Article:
enumerate- Iterate over indices and items of a list¶
The Python Cookbook (Recipe 4.4) describes how to iterate over items and indices in a list using
enumerate. For example:
alist = ['a1', 'a2', 'a3'] for i, a in enumerate(alist): print i, a
0 a1 1 a2 2 a3
zip- Iterate over two lists in parallel¶
I previously wrote about using
zip to iterate over two lists in parallel. Example:
alist = ['a1', 'a2', 'a3'] blist = ['b1', 'b2', 'b3'] for a, b in zip(alist, blist): print a, b
a1 b1 a2 b2 a3 b3
enumerate with zip¶
Here is how to iterate over two lists and their indices using enumerate together with zip:
alist = ['a1', 'a2', 'a3'] blist = ['b1', 'b2', 'b3'] for i, (a, b) in enumerate(zip(alist, blist)): print i, a, b
0 a1 b1 1 a2 b2 2 a3 b3
- An example using Python's groupby and defaultdict to do the same task — posted 2014-10-09
- python enum types — posted 2012-10-10
- Python data object motivated by a desire for a mutable namedtuple with default values — posted 2012-08-03
- How to sort a list of dicts in Python — posted 2010-04-02
- Python setdefault example — posted 2010-02-09
- How to conditionally replace items in a list — posted 2008-08-22
If you're working with last lists and/or memory is a concern, using the itertools module is an even better option.
from itertools import izip, count alist = ['a1', 'a2', 'a3'] blist = ['b1', 'b2', 'b3'] for i, a, b in izip(count(), alist, blist): print i, a, b
yields the exact same result as above, but is faster and uses less memory.
>>> def foo(): ... for i, x, y in izip(count(), a, b): ... pass ... >>> def bar(): ... for i, (x, y) in enumerate(zip(a, b)): ... pass ... >>> delta(foo) 0.0213768482208 >>> delta(bar) 0.180979013443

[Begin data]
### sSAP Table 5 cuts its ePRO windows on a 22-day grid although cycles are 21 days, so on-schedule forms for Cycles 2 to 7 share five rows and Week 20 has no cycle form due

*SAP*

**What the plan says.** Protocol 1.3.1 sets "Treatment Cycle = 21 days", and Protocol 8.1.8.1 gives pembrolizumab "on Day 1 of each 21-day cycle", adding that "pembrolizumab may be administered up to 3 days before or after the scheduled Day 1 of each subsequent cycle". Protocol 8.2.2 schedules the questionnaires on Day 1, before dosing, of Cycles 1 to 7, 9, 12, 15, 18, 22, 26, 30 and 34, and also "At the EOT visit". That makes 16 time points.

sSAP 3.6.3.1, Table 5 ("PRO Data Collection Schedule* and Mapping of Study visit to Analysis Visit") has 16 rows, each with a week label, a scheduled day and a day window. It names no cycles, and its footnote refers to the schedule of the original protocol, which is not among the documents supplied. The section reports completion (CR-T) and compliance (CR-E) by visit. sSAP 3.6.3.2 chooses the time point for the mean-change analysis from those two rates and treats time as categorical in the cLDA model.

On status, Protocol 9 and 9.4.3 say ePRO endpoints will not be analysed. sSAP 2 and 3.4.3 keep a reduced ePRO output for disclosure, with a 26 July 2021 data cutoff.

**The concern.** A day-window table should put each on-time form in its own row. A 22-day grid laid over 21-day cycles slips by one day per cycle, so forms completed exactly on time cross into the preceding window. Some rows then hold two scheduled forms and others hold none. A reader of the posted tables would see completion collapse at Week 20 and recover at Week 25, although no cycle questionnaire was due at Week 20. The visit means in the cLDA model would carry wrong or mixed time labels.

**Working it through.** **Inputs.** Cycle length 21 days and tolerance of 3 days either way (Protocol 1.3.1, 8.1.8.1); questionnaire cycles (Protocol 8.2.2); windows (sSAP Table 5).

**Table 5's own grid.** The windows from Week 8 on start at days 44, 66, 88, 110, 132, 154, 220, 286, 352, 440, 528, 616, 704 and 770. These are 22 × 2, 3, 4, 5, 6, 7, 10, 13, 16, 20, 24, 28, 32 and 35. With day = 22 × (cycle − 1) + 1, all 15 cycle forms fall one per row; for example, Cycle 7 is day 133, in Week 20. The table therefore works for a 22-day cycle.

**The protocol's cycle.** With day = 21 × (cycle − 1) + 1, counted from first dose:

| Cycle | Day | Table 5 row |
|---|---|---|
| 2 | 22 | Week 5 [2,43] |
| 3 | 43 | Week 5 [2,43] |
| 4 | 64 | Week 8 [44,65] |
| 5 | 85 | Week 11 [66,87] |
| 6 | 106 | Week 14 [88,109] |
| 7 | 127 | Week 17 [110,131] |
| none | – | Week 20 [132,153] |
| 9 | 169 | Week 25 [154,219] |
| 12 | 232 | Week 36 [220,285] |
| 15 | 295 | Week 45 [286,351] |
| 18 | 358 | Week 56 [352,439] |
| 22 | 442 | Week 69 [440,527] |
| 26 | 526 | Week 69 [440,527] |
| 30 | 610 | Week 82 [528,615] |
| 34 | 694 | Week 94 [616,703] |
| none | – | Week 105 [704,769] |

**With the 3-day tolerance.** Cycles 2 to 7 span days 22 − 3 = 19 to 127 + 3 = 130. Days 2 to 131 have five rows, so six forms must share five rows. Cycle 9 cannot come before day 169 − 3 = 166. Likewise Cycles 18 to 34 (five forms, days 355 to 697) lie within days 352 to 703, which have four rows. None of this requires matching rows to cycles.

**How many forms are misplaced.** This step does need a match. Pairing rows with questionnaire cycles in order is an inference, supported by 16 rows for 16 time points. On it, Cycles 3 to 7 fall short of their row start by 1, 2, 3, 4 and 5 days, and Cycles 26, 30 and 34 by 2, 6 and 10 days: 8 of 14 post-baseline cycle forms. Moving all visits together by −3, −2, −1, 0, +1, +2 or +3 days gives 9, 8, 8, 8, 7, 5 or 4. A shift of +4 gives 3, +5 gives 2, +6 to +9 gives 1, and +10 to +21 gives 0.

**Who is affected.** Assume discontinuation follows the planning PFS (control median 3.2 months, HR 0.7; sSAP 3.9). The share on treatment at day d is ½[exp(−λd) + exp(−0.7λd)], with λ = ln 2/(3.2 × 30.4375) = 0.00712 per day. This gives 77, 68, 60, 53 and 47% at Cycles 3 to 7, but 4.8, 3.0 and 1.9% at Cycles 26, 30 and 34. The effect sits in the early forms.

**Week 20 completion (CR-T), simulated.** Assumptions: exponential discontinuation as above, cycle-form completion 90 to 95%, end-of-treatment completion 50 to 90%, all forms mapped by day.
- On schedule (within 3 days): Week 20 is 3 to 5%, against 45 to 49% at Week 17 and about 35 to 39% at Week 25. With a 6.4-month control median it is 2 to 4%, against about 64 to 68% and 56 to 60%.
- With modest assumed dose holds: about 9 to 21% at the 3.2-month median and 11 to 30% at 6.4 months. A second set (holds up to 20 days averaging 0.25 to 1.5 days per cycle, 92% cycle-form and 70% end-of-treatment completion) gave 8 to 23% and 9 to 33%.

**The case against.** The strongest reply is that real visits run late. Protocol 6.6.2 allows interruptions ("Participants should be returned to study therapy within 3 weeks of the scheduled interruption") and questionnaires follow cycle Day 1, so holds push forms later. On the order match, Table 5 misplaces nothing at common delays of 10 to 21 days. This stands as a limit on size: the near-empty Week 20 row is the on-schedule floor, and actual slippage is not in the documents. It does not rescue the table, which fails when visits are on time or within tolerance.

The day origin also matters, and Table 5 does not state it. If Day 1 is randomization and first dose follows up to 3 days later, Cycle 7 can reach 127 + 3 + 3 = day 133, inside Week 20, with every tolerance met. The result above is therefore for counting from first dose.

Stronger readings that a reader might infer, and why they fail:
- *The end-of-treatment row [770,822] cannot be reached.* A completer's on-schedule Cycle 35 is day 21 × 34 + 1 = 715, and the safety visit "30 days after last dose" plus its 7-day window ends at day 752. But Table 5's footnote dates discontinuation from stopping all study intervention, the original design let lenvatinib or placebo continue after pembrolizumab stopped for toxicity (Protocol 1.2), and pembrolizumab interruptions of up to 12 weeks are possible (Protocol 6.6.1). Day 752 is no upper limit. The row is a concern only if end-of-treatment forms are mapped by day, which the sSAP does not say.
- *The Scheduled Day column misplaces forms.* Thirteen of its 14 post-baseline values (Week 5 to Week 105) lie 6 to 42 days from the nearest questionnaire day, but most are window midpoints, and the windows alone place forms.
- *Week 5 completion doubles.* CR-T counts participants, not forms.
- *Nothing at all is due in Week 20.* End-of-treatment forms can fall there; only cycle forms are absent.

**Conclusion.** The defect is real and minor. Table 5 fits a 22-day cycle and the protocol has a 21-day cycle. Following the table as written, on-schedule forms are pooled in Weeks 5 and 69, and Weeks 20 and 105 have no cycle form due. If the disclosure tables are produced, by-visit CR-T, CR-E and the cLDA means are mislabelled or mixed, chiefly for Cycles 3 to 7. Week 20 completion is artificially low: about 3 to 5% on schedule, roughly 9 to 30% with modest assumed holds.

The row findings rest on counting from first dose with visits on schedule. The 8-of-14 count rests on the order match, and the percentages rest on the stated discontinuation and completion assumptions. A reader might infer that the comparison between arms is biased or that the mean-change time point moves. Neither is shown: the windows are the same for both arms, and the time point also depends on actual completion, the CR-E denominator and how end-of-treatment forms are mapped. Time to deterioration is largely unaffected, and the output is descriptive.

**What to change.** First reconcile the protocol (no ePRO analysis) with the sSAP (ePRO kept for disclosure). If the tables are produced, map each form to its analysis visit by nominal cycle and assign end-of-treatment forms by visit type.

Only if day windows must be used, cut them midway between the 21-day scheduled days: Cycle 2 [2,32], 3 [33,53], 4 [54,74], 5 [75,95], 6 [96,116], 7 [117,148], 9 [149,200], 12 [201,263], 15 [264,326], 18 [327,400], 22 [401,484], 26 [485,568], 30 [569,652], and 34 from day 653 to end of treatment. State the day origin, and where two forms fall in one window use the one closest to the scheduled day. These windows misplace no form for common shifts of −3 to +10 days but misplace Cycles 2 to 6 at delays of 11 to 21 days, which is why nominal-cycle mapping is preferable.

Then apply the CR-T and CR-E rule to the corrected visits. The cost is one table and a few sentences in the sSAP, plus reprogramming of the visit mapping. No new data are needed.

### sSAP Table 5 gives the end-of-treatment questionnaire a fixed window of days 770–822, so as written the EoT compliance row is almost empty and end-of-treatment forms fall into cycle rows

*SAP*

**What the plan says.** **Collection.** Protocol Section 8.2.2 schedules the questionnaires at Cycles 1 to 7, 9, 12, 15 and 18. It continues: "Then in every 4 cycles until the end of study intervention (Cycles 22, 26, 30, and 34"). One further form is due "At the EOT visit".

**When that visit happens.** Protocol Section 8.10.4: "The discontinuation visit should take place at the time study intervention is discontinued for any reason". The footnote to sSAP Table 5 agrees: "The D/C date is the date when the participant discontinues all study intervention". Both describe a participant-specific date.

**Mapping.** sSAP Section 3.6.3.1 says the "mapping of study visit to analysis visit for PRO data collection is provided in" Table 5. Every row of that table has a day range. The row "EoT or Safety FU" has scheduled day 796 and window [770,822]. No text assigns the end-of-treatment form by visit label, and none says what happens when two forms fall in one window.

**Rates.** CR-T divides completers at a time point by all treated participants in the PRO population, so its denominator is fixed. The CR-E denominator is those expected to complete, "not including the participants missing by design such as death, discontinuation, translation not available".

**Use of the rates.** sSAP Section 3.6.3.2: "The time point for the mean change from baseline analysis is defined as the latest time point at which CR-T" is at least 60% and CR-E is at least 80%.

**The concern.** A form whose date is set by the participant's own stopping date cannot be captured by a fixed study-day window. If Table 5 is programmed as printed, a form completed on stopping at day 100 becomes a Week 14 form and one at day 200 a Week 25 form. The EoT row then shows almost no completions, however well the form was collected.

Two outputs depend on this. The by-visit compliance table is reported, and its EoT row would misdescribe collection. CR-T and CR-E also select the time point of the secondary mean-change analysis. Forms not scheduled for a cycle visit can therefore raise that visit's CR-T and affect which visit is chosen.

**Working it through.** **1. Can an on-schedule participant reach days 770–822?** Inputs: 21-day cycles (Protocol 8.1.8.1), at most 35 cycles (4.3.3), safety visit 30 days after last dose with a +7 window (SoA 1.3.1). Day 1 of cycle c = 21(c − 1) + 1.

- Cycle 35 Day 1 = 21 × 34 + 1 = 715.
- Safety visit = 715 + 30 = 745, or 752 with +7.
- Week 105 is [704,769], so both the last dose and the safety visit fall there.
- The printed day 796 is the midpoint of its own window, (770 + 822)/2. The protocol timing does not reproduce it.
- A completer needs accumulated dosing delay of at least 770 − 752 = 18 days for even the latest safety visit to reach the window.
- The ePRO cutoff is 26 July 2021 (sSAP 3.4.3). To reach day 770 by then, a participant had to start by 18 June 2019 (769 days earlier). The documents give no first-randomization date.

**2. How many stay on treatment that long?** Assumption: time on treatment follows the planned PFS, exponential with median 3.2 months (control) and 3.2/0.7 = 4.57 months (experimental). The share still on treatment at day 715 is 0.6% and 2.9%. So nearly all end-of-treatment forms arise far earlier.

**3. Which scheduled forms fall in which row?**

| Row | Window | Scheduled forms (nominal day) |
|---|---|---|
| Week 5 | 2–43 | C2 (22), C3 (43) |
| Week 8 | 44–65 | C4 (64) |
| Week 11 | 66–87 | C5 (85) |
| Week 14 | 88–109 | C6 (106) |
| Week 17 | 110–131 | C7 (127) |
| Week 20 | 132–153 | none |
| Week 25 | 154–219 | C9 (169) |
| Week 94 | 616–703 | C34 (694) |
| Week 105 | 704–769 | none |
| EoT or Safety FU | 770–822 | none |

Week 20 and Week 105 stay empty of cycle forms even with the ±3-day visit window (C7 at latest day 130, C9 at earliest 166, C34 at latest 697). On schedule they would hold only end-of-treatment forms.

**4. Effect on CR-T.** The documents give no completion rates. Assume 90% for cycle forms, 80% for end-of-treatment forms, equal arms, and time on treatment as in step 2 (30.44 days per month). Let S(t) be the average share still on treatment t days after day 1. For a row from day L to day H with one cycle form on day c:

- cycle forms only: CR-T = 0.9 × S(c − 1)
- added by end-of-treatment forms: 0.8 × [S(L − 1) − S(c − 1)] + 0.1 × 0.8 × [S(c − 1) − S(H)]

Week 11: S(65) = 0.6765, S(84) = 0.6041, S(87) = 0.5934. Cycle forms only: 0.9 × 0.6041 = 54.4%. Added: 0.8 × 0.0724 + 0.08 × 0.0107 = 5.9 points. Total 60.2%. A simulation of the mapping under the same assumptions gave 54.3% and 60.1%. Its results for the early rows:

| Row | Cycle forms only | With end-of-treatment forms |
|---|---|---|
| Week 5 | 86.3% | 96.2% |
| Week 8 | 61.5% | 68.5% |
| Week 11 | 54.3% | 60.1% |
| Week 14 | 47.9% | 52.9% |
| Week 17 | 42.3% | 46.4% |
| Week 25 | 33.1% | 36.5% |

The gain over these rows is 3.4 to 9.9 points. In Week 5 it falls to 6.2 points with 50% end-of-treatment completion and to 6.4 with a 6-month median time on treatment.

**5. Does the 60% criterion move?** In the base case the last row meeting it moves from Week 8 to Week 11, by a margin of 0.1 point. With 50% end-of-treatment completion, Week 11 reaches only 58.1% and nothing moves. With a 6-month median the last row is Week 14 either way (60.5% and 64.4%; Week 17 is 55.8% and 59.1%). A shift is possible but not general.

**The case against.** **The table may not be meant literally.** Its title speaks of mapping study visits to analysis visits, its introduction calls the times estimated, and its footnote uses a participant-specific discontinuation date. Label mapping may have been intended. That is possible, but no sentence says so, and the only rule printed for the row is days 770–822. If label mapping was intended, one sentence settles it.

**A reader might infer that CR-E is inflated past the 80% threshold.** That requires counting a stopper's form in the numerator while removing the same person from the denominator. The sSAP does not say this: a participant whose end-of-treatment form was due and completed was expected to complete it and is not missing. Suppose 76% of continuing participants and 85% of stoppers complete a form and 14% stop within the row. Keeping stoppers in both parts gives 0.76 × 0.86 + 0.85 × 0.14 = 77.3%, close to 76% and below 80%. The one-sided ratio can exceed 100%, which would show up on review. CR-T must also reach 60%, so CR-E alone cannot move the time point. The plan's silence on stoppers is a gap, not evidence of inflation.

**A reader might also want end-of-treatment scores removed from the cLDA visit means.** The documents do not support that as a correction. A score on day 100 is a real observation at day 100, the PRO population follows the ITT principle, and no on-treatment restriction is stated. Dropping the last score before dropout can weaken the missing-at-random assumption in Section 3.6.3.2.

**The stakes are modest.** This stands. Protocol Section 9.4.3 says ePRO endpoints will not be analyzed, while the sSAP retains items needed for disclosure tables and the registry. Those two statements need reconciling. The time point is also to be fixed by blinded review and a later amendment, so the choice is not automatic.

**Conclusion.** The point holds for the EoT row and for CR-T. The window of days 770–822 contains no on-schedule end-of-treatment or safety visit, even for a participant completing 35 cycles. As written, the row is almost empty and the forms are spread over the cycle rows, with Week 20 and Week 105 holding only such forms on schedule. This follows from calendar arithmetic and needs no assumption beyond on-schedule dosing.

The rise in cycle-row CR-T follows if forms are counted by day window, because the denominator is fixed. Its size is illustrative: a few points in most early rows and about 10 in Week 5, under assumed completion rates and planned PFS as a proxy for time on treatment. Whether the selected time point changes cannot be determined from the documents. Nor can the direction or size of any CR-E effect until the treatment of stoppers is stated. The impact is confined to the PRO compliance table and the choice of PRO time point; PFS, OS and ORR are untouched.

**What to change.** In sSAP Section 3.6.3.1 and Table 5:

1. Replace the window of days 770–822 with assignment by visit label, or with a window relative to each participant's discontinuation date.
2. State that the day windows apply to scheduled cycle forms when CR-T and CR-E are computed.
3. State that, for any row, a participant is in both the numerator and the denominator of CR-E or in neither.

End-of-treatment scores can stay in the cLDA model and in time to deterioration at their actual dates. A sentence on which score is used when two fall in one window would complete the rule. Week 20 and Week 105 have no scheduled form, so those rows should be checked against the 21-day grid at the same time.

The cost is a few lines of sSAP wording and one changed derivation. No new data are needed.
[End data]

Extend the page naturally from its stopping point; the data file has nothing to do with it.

where a = b = xrange(100000) and delta(f(x)) denotes the runtime in seconds of f(x).
Thanks for the tip and the clear example and demonstration of the performance benefit. I had heard of itertools but have not really used it. It was great to talk to you today and I hope I can talk to you again soon.
Thanks for the zip example, I grok it now.
Jeremy, Thanks for the example, It is very helpful.
I have set of n set, each with different number of elements I wanted to find all possible combinations of n elements, one from each set. Consider two sets (e1,e2,e3) (e4,e5)
output required is as follows
(e1,e4) (e1,e5) (e2,e4) (e2,e5) (e3,e4) (e3,e5)
I do not know the number of such sets in advance.
In order to use zip to iterate over two lists - Do the two lists have to be the same size? What happens if the sizes are unequal? Thanks.
Thx man helped me alot nice example btw
re:#8, unequal list length: the result is truncated to the shorter list. See below for a discussion of how to use the longest list instead: http://stackoverflow.com/questions/1277278/python-zip-like-function-that-pads-to-longest-length
short answer for py2.6+: use "map(None, alist, blist)"
dunno what the equivalent is in py3+
when iterating through unequal length lists using itertools
mylist = list(itertools.izip_longest(a1,b1,c1,d1))
for items in mylist:
if items is not None and items is not None:
a_old = items
b_old = items
if items is None and items is None:
is ther any other better way to give previous value if None occurs for any field.
Very useful page with clear examples, thanks.